Psoriasis (Übersicht) L40.-

Authors: Prof. Dr. med. Peter Altmeyer, Prof. Dr. med. Martina Bacharach-Buhles

Co-Autors: Dr. med. Jeton Luzha, Hadrian Tran

All authors of this article

Last updated on: 09.07.2021

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Willan 1799

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Common polygenetic skin disease with T-cell-mediated autoimmunesis, provoked by exogenous and endogenous stimuli, acute or chronic, occurring at all stages of life and affecting about 2% of the Central European population. Clinically, characteristic localized or generalized papules or plaques are found, emphasized on the extensor side, usually symmetrical, with varying degrees of consistency (palpation firm like leather), sharply demarcated, red or covered with white scales. Rarer are pustules or vesicles. Joint involvement of varying degrees is found in 30% of psoriatic patients. Due to pathophysiological and genetic similarities, psoriasis can be counted among the group of IMID (Immune-Mediated Inflammatory Diseases).

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Clinical variants of psoriasis with sometimes very different courses are:

The individual clinical forms are defined on the one hand by their course (acute - chronic), on the other hand by the localisation (psoriasis inversa, psoriasis palmo-plantaris) or by the appearance of pustules (psoriasis pustulosa) or by further organ manifestations (psoriasis arthropathica).

The severity of psoriasis can be classified according to the percentage of affected body surface area (KOF) or according to PASI score.

  • mild psoriasis < 2%KOF (PASI < 5)
  • moderate psoriasis 2-10%KOF (PASI 5-20)
  • severe psoriasis: > 10%KOF (PASI >20)

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Prevalence of psoriasis in different countries:

  • Germany: 1-2% (-3%) of the population. If one parent is affected, the prevalence is around 14%.
  • Denmark: 2.9% of the population.
  • Sweden: 2.3% of the population.
  • USA: 2.2% of the population (several American studies have also described prevalences between 4.0-4.7%).
  • China: 1.7% of the population.
  • UK: 1.6% of the population.
  • Sweden: 1.4% of the population.
  • Norway: 1.4% of the population.
  • Spain: 1.4% of the population.
  • India: 0,7% of the population.
  • Africa: 0.4-0.7% of the population.
  • East Africa: 0.7% of the population.

Prevalences of 0.1-1.0% are given for children. In a larger collective (n= 293,181 children) the prevalence was 0.45% (Jacobi et al. 2016).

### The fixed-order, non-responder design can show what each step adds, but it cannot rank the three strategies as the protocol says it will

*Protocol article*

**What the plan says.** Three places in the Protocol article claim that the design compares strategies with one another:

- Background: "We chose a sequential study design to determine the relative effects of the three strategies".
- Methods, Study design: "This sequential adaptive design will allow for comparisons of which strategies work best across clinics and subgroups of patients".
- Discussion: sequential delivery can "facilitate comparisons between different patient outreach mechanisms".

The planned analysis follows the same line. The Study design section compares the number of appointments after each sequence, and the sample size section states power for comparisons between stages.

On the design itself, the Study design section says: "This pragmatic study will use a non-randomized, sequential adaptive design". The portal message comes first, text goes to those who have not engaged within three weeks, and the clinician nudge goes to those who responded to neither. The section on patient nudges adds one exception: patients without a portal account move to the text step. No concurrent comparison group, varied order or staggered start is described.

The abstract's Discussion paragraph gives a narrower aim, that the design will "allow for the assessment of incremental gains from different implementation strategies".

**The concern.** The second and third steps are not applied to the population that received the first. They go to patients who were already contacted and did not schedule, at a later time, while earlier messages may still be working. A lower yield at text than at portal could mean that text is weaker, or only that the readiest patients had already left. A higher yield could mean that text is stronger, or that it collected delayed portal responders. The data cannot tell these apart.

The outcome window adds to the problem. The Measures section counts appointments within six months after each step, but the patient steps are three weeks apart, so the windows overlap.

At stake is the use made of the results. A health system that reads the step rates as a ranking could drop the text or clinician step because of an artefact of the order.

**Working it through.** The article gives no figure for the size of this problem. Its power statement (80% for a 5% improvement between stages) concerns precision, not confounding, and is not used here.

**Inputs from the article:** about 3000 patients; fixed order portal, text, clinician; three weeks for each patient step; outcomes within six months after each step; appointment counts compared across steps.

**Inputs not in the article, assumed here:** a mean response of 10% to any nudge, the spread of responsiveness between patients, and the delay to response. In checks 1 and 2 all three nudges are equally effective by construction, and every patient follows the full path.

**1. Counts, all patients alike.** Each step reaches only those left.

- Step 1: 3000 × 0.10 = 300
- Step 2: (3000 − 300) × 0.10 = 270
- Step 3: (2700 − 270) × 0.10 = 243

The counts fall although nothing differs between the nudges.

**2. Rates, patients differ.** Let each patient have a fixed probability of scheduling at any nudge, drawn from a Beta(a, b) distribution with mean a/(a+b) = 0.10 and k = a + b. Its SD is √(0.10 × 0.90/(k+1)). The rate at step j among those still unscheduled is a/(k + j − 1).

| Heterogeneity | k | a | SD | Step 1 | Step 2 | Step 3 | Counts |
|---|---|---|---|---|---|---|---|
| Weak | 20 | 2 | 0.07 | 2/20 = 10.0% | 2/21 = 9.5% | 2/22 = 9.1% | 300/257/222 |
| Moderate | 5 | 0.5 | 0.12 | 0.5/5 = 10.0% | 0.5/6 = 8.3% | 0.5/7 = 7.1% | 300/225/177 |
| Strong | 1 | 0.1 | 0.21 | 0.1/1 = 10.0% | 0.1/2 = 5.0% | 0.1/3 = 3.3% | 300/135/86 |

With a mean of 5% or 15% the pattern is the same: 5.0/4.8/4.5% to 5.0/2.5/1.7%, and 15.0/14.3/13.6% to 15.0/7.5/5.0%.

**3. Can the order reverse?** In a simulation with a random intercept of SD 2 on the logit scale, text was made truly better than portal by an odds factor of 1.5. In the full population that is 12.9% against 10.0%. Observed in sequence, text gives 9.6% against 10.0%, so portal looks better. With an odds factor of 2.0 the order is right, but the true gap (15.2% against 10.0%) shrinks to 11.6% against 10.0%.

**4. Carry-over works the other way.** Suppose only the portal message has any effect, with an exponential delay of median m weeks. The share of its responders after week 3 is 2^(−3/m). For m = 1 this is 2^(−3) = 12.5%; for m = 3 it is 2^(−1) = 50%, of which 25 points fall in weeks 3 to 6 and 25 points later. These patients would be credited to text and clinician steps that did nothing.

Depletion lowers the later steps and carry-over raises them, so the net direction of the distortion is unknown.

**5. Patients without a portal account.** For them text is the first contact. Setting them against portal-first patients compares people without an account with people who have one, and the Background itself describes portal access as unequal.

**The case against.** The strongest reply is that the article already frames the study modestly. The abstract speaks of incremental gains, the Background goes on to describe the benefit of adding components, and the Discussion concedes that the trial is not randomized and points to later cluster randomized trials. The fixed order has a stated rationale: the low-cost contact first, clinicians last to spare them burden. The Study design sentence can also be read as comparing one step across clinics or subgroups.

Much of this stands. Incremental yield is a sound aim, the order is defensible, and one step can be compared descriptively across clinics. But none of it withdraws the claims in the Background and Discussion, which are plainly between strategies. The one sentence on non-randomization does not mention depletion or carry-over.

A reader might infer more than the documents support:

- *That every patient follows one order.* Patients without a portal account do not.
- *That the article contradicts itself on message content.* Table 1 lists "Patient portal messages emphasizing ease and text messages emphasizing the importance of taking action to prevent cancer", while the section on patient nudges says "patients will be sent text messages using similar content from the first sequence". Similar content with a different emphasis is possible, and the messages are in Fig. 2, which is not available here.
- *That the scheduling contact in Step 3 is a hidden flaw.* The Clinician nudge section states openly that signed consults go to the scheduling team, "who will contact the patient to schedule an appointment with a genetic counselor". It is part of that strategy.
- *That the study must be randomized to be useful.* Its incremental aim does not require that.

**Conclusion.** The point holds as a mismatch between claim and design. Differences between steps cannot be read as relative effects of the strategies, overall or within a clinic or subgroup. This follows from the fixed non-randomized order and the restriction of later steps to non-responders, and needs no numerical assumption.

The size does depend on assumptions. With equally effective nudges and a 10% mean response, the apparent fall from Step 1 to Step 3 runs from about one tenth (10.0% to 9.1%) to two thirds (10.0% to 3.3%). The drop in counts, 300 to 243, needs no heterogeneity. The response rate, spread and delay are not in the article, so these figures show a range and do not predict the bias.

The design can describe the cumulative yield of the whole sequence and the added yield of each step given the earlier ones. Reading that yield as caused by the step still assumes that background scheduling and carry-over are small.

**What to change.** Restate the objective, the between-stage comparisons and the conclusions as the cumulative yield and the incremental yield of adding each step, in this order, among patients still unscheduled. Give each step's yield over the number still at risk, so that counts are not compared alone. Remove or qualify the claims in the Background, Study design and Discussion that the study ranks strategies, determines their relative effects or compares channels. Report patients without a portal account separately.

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I. Endogenous factors

Genetic factors: there is no doubt that genetic predisposition plays a decisive role. Genes associated with psoriasis have been identified on various chromosomes. Chromosomes (polygenetic inheritance). One genetic risk factor is PSORS1 (acronym for PSORiasis- S = susceptibility locus), a susceptibility locus within the major histocompatibility complex on chromosome locus 6p21.3. PSORS1 is the main predisposition factor for psoriasis in the early years of life (type I psoriasis). The susceptibility loci PSORS2 (gene locus: 17q24-q25) with associated genes for RUNX-1 and RAPTOR, PSORS3 (gene locus: 4q) PSORS4 (gene locus: 1cen-q21), PSORS5 (gene locus: 3q21), PSORS6 (gene locus: 19p), PSORS7 (gene locus: 1p), PSORS8 (gene locus: 4q31) have diverse other functions in psoriatic inflammation. Apparently, there exists a genetic network with a "variable disease-typical gene signature that can be activated by various factors". This gene network is influenced by inflammatory (Th1 and Th17 cells) cytokines (e.g. interferon gamma/TNF-α) in psoriasis (see also atopic eczema). Evidence suggests that a single nucleotide polymorphism (SNP+489 variant allele A) of the TNF-α gene predisposes significantly to psoriatic arthritis. This TNF-α gene polymorphism is also related to the severity of psoriasis or its response to etanercept.

HLA: associations with HLA-B13, HLA-Bw57, HLA-Cw6, HLA-B27, HLACw2, HLA-DR4 and HLA-DR7 have been described. Apparently, however, HLA-Cw*06:02 plays a special role (carriers of this allele are 10 times more frequently affected by psoriasis).

Antimicrobial peptides (AMP`s): apparently an overexpression of antimicrobial peptides, especially of cathelicidin, beta-defensin, and psoriasin plays an important role in the pathogenesis of psoriasis (compare also the low tendency to infections in psoriasis vulgaris!). It could be shown that the cathelicidin LL37 binds and complexes endogenous cytosolic DNA (these are detected in psoriatic keratinocytes!). The complexes may induce an interferon response with an inflammatory response (see inflammasome below).

II. exogenous factors

1. drugs: There is reasonable evidence that various drugs are capable of maintaining or inducing psoriasis vulgaris. These include:

2. mechanical trauma

3. dermatitis solaris

4. irritative local therapies

5. infections (e.g. streptococcal angina)

6. emotional stress